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Thursday, 4 April 1957

Mr PETERS (Scullin) .- The honorable member for Mackellar (Mr. "Wentworth) has stated that certain tradesmen who escaped from behind the iron curtain, after the Hungarian revolt, came to this country and were not permitted to practice as engineers because of the action of the Australian Engineering Union. He said that that proved conclusively that that union was doing the work of the Communist party.

Government Members. - Hear, heart

Mr PETERS - Honorable members opposite say " Hear, hear! ". I point out that, throughout Australia to-day, medical practitioners are being refused permission to practice because of pressure by the British Medical Association upon governments, irrespective of the fact that these medical practitioners have diplomas and are able to provide prima facie evidence of their capacity to act as medical practitioners. But 1 do not say that that proves conclusively that all the members of the British Medical Association are Communists, or that they are dominated by the Communist party. I do say, however, that the illogical and absurd attitude of the honorable member for Mackellar indicates that he will take any action that he can to enable him to cast reflections upon the members of the Australian Labour party. Why does he do so? What is his record in fighting communism in this country, either within the trade unions or outside them?

Mr Ward - He evicted a returned soldier from his land

Mr PETERS - Yes.

Mr SPEAKER - Order!

Mr PETERS - Honorable members on this side of the House have fought against the Communists within the trade unions.

Mr Wight - You have not since you changed your politics!

Mr SPEAKER - Order! The honorable member for Lilley (Mr. Wight) will cease interjecting.

Mr PETERS - The honorable member for Lilley says that I have not fought the Communists since 1 changed my politics. 1 say to him that my politics have always been the same. Let me refer to some of the members of the Anti-Communist Labour party who have been lauded by supporters of the Government. They include Mr. John Cremean, a member of the Federated Clerks Union of Australia, and Mr. Keon, also a member of that union, neither of whom was present during the four years in which the fight took place within the clerks' union to exclude members of the Communist party. Then there is Mr. Mullens, another member of the Federated Clerks Union of Australia. Did he take part in the fight within the industrial movement to exclude from office members of the Communist party?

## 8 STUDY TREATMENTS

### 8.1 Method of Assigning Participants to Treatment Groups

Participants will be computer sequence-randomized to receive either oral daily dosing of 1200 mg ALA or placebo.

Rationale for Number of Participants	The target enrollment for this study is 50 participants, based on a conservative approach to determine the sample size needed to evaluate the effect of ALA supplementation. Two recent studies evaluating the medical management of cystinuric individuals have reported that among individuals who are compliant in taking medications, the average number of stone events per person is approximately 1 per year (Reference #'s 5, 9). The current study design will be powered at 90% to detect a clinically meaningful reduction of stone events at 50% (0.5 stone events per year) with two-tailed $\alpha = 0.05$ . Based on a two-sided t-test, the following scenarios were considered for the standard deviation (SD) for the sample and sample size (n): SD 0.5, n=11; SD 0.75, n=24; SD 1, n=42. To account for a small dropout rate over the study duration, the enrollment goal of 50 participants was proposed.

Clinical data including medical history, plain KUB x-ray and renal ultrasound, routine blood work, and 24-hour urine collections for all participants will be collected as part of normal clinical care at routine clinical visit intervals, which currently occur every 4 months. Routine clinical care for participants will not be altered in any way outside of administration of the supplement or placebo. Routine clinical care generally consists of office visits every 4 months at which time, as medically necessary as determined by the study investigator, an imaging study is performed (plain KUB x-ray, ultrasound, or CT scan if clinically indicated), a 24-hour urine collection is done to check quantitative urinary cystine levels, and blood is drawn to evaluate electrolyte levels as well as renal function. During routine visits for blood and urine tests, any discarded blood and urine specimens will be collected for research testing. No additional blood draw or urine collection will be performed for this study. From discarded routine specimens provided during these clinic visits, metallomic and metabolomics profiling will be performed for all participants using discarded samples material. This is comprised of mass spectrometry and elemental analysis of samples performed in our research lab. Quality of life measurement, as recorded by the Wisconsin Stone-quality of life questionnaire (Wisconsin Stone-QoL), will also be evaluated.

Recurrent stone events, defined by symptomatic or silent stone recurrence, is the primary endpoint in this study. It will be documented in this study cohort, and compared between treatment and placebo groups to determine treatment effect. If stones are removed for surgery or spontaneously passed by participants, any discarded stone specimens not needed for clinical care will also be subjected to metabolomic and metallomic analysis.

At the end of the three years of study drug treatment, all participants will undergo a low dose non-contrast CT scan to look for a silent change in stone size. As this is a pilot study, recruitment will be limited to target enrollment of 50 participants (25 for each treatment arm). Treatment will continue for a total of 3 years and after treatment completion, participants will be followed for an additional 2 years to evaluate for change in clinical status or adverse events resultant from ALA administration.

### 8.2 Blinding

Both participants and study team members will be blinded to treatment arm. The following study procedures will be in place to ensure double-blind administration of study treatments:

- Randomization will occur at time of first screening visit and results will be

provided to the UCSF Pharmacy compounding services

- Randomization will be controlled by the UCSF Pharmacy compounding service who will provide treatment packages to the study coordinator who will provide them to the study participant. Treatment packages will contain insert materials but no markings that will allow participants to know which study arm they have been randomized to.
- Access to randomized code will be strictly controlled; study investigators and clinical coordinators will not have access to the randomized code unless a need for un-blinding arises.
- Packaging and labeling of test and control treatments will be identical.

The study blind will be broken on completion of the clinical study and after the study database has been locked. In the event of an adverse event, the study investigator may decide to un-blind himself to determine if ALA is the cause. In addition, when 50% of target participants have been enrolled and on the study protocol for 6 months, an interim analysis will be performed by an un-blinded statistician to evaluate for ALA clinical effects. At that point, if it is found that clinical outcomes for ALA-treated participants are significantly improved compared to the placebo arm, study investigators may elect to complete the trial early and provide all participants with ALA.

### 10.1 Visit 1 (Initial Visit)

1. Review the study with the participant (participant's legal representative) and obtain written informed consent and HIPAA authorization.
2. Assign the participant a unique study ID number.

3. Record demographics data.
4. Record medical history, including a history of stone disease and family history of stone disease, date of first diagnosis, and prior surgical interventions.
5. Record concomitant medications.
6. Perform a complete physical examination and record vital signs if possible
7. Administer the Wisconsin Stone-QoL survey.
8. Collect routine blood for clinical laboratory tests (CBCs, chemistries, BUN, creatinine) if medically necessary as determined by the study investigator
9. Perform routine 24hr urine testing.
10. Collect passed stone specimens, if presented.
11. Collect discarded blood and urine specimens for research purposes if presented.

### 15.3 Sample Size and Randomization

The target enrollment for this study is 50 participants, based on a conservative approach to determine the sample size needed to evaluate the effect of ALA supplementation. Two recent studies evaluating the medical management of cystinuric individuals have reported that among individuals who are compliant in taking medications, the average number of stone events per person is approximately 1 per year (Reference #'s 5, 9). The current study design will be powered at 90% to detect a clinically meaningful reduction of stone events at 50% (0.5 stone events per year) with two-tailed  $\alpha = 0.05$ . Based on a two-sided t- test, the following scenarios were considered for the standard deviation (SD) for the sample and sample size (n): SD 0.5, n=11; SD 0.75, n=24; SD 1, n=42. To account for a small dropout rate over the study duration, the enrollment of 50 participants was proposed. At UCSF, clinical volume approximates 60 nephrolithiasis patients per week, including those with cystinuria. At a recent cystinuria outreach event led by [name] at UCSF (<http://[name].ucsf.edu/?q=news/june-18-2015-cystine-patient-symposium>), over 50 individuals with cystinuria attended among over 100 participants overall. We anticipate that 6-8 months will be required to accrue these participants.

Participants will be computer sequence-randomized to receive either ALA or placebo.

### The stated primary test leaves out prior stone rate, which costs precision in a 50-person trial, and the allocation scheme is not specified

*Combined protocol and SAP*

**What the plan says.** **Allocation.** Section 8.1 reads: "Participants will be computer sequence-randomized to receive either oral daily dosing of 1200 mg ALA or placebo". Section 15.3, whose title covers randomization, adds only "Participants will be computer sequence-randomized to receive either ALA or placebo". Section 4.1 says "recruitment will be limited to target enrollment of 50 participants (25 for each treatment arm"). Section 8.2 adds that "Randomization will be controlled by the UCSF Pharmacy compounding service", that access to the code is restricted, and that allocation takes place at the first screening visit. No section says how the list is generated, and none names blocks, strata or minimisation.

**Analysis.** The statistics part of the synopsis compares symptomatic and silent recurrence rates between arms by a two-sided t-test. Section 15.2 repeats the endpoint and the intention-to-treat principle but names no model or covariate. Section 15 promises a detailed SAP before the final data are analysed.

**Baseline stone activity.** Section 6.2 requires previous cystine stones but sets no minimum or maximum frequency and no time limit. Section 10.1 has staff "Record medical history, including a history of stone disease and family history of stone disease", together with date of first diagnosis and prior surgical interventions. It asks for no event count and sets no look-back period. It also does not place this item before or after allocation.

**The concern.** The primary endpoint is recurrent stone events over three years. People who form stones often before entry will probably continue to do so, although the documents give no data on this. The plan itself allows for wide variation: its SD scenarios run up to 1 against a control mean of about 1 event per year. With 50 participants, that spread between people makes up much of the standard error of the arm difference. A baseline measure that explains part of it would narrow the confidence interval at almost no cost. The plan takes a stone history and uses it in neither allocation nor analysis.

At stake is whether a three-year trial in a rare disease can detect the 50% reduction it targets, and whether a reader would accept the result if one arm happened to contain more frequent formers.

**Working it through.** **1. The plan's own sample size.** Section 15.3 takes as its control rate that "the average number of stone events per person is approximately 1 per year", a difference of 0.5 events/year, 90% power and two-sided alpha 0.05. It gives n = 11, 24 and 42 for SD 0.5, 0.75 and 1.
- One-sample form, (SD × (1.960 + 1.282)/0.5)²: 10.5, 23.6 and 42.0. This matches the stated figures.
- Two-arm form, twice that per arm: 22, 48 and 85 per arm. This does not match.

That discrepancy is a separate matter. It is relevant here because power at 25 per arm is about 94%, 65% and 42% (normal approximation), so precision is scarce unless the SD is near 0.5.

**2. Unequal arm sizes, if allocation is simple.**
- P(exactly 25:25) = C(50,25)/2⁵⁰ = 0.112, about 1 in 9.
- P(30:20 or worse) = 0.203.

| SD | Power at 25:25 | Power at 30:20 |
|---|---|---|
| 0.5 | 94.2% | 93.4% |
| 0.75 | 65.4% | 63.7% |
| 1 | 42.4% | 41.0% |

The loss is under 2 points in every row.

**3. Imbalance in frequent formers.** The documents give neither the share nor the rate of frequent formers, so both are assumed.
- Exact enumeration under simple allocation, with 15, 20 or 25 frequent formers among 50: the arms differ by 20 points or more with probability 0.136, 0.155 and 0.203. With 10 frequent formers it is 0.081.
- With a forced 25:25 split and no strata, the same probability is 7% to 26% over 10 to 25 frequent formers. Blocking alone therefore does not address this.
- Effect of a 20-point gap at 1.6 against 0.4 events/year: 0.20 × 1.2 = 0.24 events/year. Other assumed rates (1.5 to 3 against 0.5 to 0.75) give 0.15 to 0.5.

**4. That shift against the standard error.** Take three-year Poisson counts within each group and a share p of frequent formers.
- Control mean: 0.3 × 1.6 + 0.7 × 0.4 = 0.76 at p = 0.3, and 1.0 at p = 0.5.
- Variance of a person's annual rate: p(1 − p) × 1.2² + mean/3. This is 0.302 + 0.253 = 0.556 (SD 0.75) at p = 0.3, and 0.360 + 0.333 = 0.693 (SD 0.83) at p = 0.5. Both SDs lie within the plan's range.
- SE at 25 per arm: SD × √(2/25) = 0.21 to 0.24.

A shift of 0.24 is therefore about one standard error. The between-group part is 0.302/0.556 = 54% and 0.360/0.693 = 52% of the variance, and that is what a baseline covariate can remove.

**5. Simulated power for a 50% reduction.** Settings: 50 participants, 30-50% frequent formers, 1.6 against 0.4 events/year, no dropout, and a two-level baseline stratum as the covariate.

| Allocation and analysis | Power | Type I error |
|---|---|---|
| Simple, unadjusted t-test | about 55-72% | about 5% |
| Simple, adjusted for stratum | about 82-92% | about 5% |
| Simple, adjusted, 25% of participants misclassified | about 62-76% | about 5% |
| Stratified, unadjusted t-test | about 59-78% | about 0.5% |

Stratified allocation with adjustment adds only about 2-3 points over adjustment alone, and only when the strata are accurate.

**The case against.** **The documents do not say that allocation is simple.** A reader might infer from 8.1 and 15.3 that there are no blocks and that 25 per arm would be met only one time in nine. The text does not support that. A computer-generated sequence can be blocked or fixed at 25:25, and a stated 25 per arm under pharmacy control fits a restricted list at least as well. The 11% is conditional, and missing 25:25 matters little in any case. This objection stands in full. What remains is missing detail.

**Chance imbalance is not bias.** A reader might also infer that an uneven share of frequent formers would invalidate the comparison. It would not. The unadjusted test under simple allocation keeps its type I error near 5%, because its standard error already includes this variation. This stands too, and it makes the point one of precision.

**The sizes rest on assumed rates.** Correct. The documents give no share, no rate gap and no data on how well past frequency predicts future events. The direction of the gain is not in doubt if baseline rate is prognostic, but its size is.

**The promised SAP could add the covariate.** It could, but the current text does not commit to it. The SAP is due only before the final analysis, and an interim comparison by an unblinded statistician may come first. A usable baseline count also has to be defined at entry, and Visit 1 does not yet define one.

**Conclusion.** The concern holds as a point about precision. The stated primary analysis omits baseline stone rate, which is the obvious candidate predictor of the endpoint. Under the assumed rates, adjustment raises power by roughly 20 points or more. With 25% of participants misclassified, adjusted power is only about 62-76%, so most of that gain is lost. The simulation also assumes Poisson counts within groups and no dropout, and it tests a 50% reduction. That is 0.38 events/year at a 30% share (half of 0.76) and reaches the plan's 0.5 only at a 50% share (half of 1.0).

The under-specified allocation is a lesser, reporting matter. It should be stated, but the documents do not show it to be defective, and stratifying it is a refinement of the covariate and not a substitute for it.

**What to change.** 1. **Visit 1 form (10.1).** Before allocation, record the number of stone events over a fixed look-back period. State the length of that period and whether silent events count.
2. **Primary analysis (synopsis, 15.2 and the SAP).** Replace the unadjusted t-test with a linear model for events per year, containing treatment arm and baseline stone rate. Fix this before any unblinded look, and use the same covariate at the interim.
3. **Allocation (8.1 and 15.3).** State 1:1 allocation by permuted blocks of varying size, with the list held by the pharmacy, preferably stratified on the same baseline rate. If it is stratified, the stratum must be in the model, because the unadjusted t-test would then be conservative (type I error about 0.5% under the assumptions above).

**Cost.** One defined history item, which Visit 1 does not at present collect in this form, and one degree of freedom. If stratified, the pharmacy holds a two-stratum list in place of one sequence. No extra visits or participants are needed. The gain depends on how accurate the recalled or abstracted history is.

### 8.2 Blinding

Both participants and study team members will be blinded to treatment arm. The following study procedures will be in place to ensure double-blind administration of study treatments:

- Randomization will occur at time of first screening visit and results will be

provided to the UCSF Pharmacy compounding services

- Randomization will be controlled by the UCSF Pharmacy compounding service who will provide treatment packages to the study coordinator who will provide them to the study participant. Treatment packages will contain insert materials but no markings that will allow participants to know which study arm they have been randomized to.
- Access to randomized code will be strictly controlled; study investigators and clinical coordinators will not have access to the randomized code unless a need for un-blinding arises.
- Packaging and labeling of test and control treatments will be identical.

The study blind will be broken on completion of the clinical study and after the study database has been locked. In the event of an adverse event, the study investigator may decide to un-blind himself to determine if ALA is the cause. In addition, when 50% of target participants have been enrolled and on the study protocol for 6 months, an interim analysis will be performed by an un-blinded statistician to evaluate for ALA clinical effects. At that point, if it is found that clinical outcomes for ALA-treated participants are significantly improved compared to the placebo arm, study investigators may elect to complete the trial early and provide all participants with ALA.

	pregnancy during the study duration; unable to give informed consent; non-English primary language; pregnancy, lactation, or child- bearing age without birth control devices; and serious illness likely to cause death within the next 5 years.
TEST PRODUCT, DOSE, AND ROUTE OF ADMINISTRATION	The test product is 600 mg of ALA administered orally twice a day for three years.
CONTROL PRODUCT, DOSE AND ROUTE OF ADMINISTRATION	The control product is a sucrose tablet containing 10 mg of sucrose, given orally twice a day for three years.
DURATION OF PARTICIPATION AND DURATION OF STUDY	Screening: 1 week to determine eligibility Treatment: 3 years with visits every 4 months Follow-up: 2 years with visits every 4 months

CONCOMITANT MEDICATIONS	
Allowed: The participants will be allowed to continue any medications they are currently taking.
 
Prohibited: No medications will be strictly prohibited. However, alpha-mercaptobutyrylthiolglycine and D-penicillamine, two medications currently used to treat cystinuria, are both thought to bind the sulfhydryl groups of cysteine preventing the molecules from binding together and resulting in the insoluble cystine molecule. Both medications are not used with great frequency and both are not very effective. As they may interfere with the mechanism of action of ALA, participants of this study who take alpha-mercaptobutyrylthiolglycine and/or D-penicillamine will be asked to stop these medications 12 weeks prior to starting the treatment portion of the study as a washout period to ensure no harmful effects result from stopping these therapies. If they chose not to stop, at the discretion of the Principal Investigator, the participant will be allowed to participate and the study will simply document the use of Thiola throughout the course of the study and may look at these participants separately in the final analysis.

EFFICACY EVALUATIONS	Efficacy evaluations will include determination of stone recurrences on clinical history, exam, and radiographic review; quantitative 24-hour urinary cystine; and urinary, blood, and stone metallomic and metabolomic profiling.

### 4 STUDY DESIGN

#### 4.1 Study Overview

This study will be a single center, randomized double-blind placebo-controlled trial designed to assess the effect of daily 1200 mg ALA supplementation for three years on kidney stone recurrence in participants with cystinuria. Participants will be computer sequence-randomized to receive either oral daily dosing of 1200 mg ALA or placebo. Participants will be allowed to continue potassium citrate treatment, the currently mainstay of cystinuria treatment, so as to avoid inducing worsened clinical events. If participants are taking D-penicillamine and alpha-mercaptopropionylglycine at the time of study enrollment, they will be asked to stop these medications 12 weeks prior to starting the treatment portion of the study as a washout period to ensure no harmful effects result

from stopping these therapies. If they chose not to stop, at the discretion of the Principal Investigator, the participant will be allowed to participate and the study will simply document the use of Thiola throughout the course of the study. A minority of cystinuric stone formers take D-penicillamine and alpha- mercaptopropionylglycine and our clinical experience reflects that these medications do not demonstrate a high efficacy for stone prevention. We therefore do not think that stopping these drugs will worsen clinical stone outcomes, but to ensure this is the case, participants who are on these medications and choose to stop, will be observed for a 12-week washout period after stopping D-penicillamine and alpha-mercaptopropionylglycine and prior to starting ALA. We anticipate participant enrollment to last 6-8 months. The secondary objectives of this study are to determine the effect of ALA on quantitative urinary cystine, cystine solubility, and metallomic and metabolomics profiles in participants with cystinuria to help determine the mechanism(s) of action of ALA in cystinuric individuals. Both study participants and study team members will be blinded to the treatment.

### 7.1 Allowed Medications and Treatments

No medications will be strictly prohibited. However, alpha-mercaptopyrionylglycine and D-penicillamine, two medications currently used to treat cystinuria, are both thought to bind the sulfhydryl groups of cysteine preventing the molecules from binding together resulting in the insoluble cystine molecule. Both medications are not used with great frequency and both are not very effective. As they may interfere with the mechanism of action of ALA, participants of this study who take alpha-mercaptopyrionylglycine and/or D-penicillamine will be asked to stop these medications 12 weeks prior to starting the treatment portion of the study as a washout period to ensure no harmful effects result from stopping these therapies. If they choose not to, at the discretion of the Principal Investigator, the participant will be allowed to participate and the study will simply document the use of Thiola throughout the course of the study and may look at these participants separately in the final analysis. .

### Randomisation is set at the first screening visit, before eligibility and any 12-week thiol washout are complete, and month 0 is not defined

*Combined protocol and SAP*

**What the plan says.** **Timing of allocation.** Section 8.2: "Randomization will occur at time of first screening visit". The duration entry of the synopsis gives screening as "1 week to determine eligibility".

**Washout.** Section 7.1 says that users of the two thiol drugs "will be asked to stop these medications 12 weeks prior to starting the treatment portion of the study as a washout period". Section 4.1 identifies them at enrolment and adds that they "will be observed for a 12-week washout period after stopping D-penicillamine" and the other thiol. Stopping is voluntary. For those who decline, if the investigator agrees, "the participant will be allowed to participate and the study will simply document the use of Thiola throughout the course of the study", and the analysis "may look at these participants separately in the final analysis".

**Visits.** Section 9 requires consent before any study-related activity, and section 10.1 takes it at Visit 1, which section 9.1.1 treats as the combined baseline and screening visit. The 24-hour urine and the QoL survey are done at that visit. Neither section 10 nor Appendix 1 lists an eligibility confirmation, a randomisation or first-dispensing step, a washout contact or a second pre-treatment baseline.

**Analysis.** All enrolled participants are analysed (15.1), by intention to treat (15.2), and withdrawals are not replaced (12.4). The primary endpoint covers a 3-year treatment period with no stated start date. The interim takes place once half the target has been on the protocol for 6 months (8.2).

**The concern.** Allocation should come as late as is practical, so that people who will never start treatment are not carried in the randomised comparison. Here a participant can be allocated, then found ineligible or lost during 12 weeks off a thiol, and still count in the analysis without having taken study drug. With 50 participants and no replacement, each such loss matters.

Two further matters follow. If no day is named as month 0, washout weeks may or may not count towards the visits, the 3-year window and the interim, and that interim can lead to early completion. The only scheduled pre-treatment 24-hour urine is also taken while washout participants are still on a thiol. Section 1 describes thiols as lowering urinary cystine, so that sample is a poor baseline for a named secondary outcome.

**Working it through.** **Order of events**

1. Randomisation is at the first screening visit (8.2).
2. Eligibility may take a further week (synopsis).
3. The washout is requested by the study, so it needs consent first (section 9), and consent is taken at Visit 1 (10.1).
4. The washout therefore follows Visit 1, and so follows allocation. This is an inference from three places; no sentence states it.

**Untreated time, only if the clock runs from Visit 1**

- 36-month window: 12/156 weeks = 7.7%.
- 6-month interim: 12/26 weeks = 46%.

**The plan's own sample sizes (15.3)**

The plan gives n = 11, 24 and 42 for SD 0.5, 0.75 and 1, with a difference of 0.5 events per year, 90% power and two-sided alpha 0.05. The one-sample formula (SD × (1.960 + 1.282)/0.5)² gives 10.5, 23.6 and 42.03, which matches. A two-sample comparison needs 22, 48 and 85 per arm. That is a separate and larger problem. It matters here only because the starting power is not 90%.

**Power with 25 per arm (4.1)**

Mr Hulme - Tell us what you did.

Mr PETERS - I did so, but they did not. They were willing, within the precincts of this Parliament, to give lip service to anti-communism, but on the battlefield where communism has to be fought they have been conspicuous by their absence, as has the honorable member for Mackellar. In days gone by, when communism was on the " up and up ", the honorable member for Melbourne (Mr. Calwell) and I were fighting Communists on the street corners in the electorates, while the honorable member for Mackellar was presenting them with a cup.

The only object of these persistent attacks on the Labour party is to divert the attention of the people from the economic ills from which they are suffering under a government which is looking after its own supporters particularly well, indeed too well, but is disregarding the claims of the age pensioners who have been denied quarterly cost of living adjustments and some of whom are living in fowl houses and sheds.

In my electorate, 37 people are living in one house of eight rooms, and the landlord is raking in £40 a week. Those are the things from which the honorable member for Mackellar and the playboy deputy leader of the Liberal party, who is sitting at the table, wish to divert the attention of the people. But I assure the honorable member for Mackellar that Nemesis is catching up with him. As the honorable member wanders through the King's Hall, I frequently see him looking furtively over his shoulder. If I were he, I would be doing the same thing, because, with an uneasy conscience, I would be wondering what the people behind me and around me were thinking about me.